We worked on a similar square stern a while back that had had other work done some years ago. The old problem and the new were caused by water between the fiberglass and the planks. We replaced both garboard planks and one adjoining. The transom had been glassed and the top board replaced with oak instead of Mahogany. This is a 1935 AA Sq St with sponsons. The transom boards had a dado or groove on the joining edges that had a spline in it. The leaking between these boards had turned the spline to mush and so the leaking continued. Originally it would have had Mahogany rails and wider seats but the owner wanted what was there.
    Bad planks.jpg Nearly complete 1.jpg Transom showing dado or groove.jpg
  12. OP

    JimT Enthusiastic about Wooden Canoes

    perhaps I'm overthinking the significance of the space between the ribs and the floor planking on the glassed boat? here's what I was nervous about, maybe it's nothing to worry about and can get cinched back up tight again when the fiberglass is removed

    IMG_0825.jpg IMG_0839.jpg IMG_0840.jpg
  13. smallboatshop

    smallboatshop Restorers

    I don't know what to tell you. That separation should not be there - the planking could be rotted or the tacks could be compromised if salt water had gotten down there, but I think that there would be more evidence if salt water were to blame. The planking probably needs replacing which isn't a bad job if you have a helper.

    Looks like you'll have a good project!
  14. OP

    JimT Enthusiastic about Wooden Canoes

    well at least no salt water was involved, these boats both spent their working lives on or near Lake Placid, and neither has been on the water since 1990 or so.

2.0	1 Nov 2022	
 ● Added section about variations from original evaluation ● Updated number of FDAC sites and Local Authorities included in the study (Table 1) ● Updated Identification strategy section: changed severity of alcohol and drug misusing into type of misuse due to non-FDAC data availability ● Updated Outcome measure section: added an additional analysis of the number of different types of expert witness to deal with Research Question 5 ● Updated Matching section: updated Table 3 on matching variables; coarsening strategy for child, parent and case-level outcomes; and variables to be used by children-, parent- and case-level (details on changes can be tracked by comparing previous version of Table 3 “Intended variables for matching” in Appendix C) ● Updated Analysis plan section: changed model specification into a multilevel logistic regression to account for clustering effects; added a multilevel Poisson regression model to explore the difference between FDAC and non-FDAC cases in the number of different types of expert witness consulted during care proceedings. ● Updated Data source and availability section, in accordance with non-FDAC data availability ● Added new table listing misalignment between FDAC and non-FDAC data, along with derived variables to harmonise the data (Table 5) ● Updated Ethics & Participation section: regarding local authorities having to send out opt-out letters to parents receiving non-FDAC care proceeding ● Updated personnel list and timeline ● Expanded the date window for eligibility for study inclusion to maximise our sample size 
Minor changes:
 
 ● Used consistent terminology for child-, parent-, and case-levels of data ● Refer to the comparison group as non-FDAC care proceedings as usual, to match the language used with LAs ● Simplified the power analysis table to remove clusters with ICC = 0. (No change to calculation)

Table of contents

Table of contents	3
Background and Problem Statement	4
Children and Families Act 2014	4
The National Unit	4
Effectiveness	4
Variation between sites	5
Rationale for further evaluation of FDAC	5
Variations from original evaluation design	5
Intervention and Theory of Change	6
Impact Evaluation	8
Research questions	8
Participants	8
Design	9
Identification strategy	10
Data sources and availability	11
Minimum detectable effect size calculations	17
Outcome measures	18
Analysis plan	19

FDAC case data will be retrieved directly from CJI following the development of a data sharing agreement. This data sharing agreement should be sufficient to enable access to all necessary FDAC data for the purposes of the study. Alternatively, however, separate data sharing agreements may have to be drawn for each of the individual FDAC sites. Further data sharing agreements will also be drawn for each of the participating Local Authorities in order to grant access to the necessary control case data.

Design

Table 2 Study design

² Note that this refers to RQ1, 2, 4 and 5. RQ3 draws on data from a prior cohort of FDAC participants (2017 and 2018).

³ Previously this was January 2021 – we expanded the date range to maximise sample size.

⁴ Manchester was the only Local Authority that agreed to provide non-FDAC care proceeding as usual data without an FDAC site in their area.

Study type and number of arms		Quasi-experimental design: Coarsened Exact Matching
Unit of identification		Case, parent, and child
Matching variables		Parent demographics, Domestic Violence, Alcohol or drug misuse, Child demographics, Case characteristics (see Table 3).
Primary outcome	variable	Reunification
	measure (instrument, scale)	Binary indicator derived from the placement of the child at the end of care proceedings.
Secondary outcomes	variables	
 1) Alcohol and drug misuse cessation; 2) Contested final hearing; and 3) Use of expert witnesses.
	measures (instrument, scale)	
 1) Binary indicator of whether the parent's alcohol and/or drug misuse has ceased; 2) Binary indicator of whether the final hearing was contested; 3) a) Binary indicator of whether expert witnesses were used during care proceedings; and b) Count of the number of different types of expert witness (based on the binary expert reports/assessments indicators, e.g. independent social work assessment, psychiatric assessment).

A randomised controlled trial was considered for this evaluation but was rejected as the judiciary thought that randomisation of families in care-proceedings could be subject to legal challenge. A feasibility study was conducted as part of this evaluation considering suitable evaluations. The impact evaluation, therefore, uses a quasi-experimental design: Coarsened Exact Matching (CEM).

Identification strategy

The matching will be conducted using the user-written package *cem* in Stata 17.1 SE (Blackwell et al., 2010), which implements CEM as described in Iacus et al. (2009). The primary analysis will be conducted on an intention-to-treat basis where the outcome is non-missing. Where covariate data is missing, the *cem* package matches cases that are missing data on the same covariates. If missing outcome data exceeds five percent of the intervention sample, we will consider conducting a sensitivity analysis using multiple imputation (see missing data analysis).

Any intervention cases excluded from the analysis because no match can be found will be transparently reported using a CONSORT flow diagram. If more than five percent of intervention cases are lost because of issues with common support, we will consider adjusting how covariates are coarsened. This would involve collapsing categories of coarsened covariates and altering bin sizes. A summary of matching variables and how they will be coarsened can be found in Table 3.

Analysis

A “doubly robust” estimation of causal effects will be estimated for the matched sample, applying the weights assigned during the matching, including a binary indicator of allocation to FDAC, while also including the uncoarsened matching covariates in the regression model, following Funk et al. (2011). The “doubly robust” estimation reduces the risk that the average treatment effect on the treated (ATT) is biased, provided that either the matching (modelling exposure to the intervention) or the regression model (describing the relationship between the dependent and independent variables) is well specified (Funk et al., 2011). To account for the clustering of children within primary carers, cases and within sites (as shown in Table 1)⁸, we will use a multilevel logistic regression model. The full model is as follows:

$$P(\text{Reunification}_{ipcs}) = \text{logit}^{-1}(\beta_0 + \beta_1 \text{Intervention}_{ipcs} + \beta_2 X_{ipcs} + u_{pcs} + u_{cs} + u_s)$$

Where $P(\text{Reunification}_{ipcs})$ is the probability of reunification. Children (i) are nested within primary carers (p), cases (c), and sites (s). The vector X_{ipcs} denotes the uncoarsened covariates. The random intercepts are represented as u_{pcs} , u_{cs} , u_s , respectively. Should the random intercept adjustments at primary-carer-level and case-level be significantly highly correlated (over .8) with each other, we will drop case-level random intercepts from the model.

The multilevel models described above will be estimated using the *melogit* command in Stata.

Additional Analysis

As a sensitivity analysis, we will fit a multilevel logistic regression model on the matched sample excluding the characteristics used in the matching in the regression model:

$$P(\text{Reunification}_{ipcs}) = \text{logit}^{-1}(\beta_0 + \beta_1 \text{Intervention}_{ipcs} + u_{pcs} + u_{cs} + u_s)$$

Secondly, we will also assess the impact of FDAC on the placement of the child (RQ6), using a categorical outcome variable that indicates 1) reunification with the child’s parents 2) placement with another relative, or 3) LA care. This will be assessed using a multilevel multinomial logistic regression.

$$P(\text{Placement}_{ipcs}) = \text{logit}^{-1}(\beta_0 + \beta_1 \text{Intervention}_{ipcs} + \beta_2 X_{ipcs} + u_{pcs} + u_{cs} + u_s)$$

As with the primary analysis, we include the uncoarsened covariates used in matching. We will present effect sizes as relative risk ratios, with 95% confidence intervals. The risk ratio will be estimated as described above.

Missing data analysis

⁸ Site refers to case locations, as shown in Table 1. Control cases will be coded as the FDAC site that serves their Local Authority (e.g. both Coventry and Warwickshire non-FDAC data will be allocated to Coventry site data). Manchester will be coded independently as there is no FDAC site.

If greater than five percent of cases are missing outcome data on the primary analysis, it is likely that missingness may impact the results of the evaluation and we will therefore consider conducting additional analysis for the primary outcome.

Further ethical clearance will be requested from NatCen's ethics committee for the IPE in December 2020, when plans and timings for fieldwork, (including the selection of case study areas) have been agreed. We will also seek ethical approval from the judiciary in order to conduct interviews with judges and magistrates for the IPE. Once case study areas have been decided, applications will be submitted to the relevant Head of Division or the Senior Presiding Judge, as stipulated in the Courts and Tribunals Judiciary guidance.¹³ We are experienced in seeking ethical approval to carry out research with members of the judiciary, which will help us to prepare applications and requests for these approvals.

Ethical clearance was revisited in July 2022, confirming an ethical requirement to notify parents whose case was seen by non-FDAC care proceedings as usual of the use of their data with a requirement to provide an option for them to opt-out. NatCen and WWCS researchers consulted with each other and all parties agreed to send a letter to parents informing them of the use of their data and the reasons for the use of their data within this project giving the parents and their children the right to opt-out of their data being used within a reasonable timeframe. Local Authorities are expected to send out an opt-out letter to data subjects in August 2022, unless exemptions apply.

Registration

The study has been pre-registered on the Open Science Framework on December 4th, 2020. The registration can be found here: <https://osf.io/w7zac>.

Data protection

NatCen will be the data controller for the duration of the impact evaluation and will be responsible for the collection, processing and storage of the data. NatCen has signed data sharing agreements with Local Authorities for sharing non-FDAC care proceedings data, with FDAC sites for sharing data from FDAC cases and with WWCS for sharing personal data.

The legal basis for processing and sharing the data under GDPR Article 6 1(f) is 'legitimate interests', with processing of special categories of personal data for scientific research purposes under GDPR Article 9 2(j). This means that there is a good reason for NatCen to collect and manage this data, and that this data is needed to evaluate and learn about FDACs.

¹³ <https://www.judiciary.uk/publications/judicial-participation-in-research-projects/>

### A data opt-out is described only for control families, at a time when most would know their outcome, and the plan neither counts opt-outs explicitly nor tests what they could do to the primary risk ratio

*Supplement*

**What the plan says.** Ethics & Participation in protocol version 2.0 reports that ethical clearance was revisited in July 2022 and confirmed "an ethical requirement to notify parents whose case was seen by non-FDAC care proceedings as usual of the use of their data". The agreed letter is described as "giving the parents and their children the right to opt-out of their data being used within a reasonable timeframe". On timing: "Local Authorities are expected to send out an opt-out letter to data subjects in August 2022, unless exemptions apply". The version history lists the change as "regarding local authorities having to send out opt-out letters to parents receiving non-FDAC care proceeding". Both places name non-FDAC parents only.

15. Gil Cramer

    Gil Cramer The wooden canoe Shop, Inc.

    Both boats appear to have been fiberglassed at some time. Both will require lots of stripping and resin removal. I would likely pick the boat with the longer deck, but I wouldn't pay much for either.
  16. OP

    JimT Enthusiastic about Wooden Canoes

    Didn't think to measure the length of the decks, but I'm 99% sure they're the same size. We pulled out the tape measure and each boat was exactly 16' in length. Here's the two of them together for comparison:

    both boats.jpg
  17. Dave Osborn

    Dave Osborn LIFE MEMBER

    The plank/rib gaps will tighten up if new tacks clinched in that area, BUT you will need to make sure there is no crud between them. The best way to do that is to remove the offending plank and clean the crud out.

    I respect the opinions of Benson and MGC, but will humbly disagree with their view that most glassed hulls are not worth recanvassing. And If there are any compromised areas, the can be fixed. That is the biggest benefit of canvas covered watercraft.
    JimT likes this.
  18. OP

    JimT Enthusiastic about Wooden Canoes

    Just thought I'd update here as well, I committed to the stripped boat. On closer inspection Gil was correct, both boats had been fiberglassed, and probably at the same time. I was a bit surprised the seller hadn't remembered that (!), but it had been several years since he'd acquired the boats and started stripping the one. Anyway, that's the one I stuck with since the wood was in better shape overall. Have already started playing around with scraping and stripping some of the paint, getting ready to lay out the game plan for disassembly etc. Again I really appreciate the comments and feedback folks gave me here, I am learning an awful lot these days from all of you, so thanks again!

    Old Town canoe in yard.jpg
  19. Greg Nolan

    Greg Nolan enthusiast

    [QUOTE="JimT, post: 83547, member: 22244 I could use advice about canvassing a boat with sponsons, though. [/QUOTE]

    Instruction (with illustrations) for recanvasing sponsons can be found at page 172 of the bible; at page 130, there is also advice about canvasing a square stern:

    The Wood and Canvas Canoe: A Complete Guide to its History, Construction, Restoration, and Maintenance by Rollin Thurlow and Jerry Stelmok.